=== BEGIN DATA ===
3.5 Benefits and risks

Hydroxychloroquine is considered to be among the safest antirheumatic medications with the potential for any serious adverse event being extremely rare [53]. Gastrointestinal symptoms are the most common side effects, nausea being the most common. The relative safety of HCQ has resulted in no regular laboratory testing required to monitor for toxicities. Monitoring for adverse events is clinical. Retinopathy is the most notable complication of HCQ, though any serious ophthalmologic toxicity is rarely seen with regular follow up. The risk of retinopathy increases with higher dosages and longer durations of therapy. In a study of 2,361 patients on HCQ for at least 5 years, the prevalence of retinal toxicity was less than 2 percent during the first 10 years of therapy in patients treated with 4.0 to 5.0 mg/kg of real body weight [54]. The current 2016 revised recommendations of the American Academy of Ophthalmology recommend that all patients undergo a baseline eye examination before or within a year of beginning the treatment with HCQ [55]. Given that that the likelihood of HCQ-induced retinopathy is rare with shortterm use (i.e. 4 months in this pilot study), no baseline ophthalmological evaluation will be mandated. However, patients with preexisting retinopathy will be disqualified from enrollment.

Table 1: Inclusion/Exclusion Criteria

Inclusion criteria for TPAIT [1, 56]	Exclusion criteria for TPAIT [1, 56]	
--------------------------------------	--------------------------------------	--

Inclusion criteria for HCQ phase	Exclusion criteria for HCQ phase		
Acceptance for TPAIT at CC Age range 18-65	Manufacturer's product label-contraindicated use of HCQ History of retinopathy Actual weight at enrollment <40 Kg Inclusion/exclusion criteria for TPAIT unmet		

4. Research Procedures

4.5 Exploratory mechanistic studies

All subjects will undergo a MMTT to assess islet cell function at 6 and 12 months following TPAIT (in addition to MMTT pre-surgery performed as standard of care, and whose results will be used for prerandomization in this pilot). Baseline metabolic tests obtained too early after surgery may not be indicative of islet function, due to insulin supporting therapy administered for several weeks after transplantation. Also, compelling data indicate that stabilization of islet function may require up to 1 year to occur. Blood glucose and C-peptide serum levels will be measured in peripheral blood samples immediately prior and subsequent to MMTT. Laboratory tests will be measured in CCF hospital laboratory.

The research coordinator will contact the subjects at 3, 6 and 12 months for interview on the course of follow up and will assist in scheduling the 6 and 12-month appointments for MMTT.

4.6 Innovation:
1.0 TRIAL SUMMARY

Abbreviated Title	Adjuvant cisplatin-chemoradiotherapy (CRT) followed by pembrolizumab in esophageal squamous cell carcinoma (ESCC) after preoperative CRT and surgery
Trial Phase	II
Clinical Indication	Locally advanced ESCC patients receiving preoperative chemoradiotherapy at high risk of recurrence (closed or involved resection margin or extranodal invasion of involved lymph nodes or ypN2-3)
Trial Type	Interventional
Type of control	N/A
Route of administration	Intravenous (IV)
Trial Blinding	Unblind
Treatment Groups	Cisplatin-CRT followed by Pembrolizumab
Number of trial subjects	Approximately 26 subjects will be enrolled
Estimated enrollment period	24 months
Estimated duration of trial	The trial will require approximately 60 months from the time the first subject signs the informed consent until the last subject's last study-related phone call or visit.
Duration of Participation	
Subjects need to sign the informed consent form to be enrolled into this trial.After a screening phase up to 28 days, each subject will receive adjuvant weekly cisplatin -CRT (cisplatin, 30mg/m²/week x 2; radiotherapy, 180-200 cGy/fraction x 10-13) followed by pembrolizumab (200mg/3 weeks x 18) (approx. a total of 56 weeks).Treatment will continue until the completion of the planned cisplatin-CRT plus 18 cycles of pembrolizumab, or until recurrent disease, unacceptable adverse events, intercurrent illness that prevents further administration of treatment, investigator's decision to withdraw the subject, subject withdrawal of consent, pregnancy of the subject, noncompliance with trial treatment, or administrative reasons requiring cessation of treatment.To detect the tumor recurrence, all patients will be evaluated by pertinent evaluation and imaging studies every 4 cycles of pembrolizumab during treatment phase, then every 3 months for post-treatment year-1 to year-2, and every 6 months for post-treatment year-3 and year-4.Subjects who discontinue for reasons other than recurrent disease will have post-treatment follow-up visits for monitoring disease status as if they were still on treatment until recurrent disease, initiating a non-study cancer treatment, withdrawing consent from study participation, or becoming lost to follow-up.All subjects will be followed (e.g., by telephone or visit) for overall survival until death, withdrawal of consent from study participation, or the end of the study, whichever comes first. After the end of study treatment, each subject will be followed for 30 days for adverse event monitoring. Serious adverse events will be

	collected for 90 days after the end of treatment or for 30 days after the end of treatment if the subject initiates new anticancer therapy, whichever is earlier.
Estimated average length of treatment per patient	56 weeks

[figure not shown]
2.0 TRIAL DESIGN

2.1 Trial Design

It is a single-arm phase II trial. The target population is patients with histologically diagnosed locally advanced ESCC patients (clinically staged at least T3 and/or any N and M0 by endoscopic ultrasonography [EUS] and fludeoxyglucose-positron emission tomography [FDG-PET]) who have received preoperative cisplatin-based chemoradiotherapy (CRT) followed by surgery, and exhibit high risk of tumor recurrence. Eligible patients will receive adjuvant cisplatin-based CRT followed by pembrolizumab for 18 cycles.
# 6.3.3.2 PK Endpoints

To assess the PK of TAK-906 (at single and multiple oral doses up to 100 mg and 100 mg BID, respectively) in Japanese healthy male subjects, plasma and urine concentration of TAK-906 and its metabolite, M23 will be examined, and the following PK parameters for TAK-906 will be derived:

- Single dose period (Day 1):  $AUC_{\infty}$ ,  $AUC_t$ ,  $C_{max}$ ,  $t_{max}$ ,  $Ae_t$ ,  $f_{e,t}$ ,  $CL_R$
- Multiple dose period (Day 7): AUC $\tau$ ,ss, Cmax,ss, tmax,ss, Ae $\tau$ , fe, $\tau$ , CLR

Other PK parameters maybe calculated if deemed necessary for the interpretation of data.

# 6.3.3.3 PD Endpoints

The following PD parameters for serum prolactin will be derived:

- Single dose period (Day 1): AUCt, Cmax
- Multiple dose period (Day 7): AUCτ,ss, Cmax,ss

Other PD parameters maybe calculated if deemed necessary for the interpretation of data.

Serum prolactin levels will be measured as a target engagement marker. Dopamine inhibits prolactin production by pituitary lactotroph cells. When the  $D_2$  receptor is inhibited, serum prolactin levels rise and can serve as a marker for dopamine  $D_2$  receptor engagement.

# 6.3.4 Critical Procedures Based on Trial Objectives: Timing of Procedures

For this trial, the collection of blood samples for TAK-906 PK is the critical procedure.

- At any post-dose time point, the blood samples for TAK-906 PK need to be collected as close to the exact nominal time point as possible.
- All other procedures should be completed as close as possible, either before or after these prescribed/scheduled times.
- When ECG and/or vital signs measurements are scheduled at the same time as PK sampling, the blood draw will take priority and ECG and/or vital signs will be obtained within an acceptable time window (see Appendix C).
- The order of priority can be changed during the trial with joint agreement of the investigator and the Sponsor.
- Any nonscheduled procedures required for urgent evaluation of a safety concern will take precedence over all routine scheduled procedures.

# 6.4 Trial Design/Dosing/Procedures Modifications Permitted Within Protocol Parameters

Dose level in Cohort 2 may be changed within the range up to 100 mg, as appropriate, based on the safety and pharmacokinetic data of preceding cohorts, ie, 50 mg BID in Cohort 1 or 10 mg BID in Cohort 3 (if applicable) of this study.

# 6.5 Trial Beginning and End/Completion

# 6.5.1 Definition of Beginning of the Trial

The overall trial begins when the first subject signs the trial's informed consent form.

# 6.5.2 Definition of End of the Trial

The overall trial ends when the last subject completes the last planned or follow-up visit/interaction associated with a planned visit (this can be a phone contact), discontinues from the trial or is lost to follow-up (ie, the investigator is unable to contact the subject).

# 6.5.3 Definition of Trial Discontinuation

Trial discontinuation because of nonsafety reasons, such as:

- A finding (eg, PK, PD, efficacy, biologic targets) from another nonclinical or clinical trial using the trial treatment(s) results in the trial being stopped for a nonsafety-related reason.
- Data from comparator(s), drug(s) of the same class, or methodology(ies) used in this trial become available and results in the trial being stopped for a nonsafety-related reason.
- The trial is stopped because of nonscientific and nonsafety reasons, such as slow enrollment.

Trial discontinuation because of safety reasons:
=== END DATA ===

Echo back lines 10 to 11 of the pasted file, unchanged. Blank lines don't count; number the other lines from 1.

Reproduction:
All subjects will undergo a MMTT to assess islet cell function at 6 and 12 months following TPAIT (in addition to MMTT pre-surgery performed as standard of care, and whose results will be used for prerandomization in this pilot). Baseline metabolic tests obtained too early after surgery may not be indicative of islet function, due to insulin supporting therapy administered for several weeks after transplantation. Also, compelling data indicate that stabilization of islet function may require up to 1 year to occur. Blood glucose and C-peptide serum levels will be measured in peripheral blood samples immediately prior and subsequent to MMTT. Laboratory tests will be measured in CCF hospital laboratory.

The research coordinator will contact the subjects at 3, 6 and 12 months for interview on the course of follow up and will assist in scheduling the 6 and 12-month appointments for MMTT.